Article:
Consistency in product quality was another issue, something that Bhojwani grappled with during the time she worked with India’s best fashion designers to introduce khadi into haute couture. “There was the issue of paying a fixed rate to the tailors, which was then Rs 20,” she adds. “Since the structure was such that only 10 per cent of the profits went back to them, we had to find designs which would fit into that structure.”
Designer duo Abu Jani and Sandeep Khosla were associated with the movement to make khadi fashionable, but Khosla reveals that while they were keen on increasing their khadi offering, they could never get enough supply. “Now, linen has come as a contender to khadi, it has a similar kind of feel, is a breathing fabric and is easier to maintain,” he says.
Another issue was credit facilities, “which you cannot get from khadi, so the lure to move to other fabrics is there as well,” Khosla adds. And as Manish Kelshikar, design head, Shoppers Stop, observes , khadi also suffers from limitations in usage occasions. “Khadi is best used in social occasions; at best it has two-days-a-week usage, and given the high degree of maintenance it requires, that’s a problem,” he says. Equally important is the poor retail experience that khadi offered shoppers. Alluding to the khadi bhandars scattered across India , Gupta says: “Look at the places where khadi is sold — I feel I have grown 10 years older when I go in there. Instead it must be vibrant; customers should feel younger and youthful when they go to these places.”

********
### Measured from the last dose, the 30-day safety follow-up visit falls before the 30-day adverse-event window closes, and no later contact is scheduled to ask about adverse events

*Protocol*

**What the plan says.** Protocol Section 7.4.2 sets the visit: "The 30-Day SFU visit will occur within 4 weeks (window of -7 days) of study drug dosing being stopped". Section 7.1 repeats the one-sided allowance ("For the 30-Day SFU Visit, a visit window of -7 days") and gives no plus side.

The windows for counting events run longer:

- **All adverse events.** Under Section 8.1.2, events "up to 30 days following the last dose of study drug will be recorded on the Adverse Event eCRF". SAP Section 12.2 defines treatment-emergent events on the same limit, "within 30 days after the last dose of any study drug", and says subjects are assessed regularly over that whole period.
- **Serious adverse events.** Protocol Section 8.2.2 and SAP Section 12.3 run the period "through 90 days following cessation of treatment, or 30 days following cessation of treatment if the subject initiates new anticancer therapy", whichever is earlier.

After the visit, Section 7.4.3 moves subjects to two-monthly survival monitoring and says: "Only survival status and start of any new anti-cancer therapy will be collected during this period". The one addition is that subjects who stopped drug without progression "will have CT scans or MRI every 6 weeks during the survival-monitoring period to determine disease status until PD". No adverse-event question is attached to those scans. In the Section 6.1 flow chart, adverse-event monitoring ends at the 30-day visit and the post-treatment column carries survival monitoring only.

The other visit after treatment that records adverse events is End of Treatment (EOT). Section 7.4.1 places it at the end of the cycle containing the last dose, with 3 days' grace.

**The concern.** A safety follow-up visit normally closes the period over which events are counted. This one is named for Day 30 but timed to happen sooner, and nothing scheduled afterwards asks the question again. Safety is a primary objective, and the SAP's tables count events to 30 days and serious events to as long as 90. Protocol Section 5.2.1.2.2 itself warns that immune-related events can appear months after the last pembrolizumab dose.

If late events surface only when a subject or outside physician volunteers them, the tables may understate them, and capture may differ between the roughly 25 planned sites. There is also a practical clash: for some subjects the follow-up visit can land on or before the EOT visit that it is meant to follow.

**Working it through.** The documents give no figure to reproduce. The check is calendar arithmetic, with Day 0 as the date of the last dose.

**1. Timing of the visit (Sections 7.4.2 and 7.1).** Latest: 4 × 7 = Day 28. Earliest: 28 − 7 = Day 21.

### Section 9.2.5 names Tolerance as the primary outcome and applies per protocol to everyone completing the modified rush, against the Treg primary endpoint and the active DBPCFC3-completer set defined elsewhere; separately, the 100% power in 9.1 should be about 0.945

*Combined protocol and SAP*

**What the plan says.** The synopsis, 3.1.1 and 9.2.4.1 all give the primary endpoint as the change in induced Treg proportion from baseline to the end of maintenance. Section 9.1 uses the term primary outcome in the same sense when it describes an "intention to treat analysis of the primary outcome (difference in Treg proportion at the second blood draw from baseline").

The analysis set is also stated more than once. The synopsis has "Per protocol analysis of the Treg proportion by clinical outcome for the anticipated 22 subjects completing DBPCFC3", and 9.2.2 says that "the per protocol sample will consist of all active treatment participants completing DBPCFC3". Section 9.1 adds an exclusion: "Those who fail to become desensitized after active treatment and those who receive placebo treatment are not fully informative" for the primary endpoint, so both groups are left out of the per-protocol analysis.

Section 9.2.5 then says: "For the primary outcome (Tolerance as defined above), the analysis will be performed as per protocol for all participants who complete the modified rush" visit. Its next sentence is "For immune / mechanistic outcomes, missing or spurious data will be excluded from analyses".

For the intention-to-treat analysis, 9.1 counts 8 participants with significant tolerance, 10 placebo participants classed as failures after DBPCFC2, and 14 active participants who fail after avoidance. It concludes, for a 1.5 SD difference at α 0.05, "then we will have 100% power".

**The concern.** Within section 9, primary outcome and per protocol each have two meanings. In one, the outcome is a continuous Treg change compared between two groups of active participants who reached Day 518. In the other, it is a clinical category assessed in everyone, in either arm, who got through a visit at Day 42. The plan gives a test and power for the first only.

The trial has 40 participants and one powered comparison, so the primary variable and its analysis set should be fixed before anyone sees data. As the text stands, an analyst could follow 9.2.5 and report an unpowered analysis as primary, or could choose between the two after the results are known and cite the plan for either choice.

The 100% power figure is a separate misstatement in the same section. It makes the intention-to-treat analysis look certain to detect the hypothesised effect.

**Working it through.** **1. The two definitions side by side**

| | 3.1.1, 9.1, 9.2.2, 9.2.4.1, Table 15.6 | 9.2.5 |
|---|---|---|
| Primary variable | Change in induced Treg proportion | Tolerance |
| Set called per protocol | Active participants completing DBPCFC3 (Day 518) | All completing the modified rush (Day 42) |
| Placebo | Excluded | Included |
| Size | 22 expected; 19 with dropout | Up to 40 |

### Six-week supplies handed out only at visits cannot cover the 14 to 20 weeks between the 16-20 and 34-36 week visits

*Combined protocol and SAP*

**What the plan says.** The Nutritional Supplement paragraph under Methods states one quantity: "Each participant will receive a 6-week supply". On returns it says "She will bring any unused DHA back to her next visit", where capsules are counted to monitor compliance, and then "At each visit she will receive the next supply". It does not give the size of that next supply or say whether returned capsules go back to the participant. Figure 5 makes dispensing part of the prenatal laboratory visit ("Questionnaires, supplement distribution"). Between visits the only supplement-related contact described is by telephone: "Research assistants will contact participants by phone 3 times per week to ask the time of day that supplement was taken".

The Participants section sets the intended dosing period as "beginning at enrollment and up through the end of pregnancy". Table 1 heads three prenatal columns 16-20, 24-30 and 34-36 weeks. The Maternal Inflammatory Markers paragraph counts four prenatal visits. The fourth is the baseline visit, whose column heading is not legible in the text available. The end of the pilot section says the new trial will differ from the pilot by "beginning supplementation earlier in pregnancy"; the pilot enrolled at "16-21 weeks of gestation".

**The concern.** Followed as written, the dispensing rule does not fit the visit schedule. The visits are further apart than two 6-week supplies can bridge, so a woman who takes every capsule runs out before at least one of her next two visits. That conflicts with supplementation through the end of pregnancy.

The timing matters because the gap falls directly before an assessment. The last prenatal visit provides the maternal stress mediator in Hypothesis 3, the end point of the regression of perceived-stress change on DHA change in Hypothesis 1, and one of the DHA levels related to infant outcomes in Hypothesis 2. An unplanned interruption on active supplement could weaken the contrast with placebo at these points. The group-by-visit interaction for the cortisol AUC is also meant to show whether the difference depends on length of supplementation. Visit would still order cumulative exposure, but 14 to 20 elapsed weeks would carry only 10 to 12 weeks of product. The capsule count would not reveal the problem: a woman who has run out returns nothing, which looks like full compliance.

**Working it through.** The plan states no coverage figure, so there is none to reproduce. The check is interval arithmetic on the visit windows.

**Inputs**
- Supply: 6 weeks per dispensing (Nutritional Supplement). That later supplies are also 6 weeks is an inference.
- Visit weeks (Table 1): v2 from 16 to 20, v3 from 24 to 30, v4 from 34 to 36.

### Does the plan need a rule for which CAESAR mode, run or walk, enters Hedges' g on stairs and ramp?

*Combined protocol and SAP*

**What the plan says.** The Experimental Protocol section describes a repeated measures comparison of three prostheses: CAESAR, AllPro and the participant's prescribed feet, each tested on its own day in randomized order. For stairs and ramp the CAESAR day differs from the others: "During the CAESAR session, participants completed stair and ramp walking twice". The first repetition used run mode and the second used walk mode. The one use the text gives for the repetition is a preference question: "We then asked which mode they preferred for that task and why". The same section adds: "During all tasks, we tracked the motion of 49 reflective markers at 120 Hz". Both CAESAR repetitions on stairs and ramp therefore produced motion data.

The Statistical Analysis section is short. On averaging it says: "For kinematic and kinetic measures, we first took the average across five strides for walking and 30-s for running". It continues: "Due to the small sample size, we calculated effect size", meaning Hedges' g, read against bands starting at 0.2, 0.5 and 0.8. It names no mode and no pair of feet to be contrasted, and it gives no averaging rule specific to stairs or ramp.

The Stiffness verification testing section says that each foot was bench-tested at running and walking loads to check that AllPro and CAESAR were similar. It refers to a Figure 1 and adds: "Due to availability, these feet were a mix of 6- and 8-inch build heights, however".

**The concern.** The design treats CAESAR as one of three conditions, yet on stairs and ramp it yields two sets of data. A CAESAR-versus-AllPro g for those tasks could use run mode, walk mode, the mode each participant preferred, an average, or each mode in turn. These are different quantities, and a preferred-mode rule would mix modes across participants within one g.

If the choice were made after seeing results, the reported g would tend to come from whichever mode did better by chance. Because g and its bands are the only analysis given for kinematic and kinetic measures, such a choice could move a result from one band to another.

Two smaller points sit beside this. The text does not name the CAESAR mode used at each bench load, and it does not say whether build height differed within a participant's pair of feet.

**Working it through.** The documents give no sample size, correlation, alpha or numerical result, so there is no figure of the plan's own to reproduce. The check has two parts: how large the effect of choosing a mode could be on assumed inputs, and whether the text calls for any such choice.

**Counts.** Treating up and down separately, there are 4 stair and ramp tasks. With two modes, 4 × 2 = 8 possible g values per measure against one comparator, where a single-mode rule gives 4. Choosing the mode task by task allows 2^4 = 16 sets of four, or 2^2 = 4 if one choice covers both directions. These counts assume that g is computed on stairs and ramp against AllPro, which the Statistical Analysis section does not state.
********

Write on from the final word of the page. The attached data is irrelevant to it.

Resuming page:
None of this, however, can take away from the fact that Brand Khadi has the resilience to bounce back. Vishwanathan, for one, believes that even in the current scenario, khadi will “easily survive another 20 years” . He adds that khadi is pretty popular the world over, “Go to any American campus — and not just South American campuses — and you will find a number of people wearing khadi,” he says.
Quantum’s Kapur concurs , saying: “Khadi may have diminished internally, but outside India it still enjoys high patronage. The values surrounding khadi is respected highly even today.” What’s helping khadi maintain a toehold is the efforts of companies like Fabindia and Anokhi, which have played a significant role in making khadi contemporary to consumers. Says William Bissell, MD, Fabindia: “Khadi is a natural cultural asset that we all should be very proud of. I find it very amusing that people who pride themselves in being able to differentiate between 50 different French wines, can’t differentiate cultural markers closer to home, despite the symbolic significance.”